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Lower the voting age to six.

13 comments, 132 views, posted 9:49 pm 06/12/2018 in Politics by REALITY
REALITY has 19592 posts, 7537 threads, 1202 points
A tormented man.

Lower voting age to six to tackle bias against young, says academic

Prof David Runciman says ageing population is creating a democratic crisis

The head of politics at Cambridge University has called for children as young as six to be given the vote in an attempt to tackle the age bias in modern democracy.

Prof David Runciman said the ageing population meant young people were now “massively outnumbered”, creating a democratic crisis and an inbuilt bias against governments that plan for the future.

In the latest episode of his podcast, Talking Politics, he said lowering the voting age to 16 was not radical enough to address the problem.

He said: “I would lower the voting age to six, not 16. And I’m serious about that. I would want people who vote to be able to read, so I would exclude reception [age-children].

“What’s the worst that could happen? At least it would be exciting, it would make elections more fun. It is never going to happen in a million years but as a way of capturing just how structurally unbalanced our democracies have become, seriously, why not? Why not six-year-olds?

Runciman added: “Old people are currently the coalition that have a huge inbuilt advantage in representative democratic politics.

“Young people are massively outnumbered because the voting age is 18, whereas there isn’t a cutoff point at the other end. You don’t lose the vote when you get to be 75. You can carry on voting until the day you die and there is no test. You could be frankly demented and still get to vote, which is as it should be. So young people are the losers here.”

He dismissed other suggestions for correcting this bias. “There are suggestions to introduce various kinds of gradation into it, maybe to give more votes to younger people and try to calibrate the vote so you rectify this imbalance. That’s all insane. You should never, never interfere with the basic principle of democracy, which is one person one vote. And you should never take votes away from people.”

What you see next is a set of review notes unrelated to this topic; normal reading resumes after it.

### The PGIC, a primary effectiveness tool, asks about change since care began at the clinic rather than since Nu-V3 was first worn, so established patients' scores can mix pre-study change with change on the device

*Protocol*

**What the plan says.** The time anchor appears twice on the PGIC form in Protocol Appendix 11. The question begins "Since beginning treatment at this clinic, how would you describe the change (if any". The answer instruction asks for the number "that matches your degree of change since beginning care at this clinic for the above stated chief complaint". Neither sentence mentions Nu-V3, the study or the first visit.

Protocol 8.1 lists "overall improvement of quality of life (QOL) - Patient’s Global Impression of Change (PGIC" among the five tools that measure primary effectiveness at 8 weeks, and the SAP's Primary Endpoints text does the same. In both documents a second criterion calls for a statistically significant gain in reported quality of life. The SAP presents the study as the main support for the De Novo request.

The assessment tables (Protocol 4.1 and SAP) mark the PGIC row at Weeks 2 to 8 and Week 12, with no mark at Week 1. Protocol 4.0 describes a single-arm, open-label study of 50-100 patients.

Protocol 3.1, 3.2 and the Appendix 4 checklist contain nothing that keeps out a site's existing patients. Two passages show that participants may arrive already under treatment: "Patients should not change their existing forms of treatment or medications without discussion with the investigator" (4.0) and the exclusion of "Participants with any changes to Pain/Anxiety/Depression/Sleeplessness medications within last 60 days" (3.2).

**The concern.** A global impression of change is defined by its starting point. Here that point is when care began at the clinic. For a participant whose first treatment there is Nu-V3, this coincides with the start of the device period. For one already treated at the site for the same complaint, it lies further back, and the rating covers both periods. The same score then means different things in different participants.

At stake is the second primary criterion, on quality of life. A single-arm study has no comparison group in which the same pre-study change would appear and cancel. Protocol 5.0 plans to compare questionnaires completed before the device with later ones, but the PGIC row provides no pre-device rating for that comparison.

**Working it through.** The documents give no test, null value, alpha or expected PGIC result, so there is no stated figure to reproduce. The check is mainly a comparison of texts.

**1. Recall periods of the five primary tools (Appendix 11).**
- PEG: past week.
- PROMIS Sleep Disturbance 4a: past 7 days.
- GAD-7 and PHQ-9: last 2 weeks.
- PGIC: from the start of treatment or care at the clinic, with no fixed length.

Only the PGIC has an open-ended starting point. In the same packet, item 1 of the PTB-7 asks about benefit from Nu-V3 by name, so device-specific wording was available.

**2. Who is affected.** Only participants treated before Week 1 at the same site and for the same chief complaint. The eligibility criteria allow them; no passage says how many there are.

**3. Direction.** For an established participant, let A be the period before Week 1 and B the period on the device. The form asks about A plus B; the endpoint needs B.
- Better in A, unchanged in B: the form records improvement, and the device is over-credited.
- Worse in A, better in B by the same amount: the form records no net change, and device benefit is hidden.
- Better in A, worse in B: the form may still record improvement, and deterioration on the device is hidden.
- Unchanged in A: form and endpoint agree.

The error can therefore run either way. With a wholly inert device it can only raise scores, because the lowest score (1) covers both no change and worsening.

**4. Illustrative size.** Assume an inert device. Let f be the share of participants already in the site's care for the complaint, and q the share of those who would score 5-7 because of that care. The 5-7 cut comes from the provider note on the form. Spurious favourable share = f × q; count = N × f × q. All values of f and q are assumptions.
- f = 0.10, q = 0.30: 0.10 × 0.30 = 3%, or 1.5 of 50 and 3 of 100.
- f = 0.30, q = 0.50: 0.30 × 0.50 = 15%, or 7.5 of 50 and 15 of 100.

He added: “You get to vote right the way through to the end of your life regardless of whether you are capable of voting or not, and we are fine with that.”

His recommendation comes from research for his new book, How Democracies End, which examines signs of how democracy is collapsing.

“Young people are triply discriminated against,” he said. “If you are in your 20s, you are not represented in your parliament, you keep losing elections and you are expected to care about the future, the environment, the unborn – it is your job as a young person to somehow take up causes that old people are a little bit long in the tooth to worry about.”

He argued that if the voting age was not lowered, politics would be left to “people who aren’t going to live into the future and can just care about the present”.

Runciman suggested the Brexit vote might not have happened with a radically lower voting age.

“If 16- or 17-year-olds voted in the 2017 general election, there is a chance that Jeremy Corbyn would now be prime minister … If 16- or 17-year-olds voted in the Brexit referendum, it would have been closer, but it probably still wouldn’t have been enough to overturn the result,” he said.

“Talking about two years isn’t enough. There is such a huge structural imbalance that adding two years to a story that at the other end of the scale now extends to people in their 80s, 90s, 100s [isn’t enough].”

theguardian

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Comments

2
12:46 am 07/12/2018

Flee

if six, why not 5 or 4? they can walk, they can vote!

3
12:47 am 07/12/2018

Flee

Quote by REALITY:
“Young people are triply discriminated against,


i still think you need to earn the right to vote. Own land(paying taxes), have a job(paying taxes), then you can vote. pay no tax, then get no vote.

3
1:08 am 07/12/2018

Quaektem

sure way to make sure the progressives never win another election.

2
1:12 am 07/12/2018

Quaektem

The modern left is loosing. They pushed too far and now they are over the cliff. They are desperite for new, ignorant voters.

2
3:26 am 07/12/2018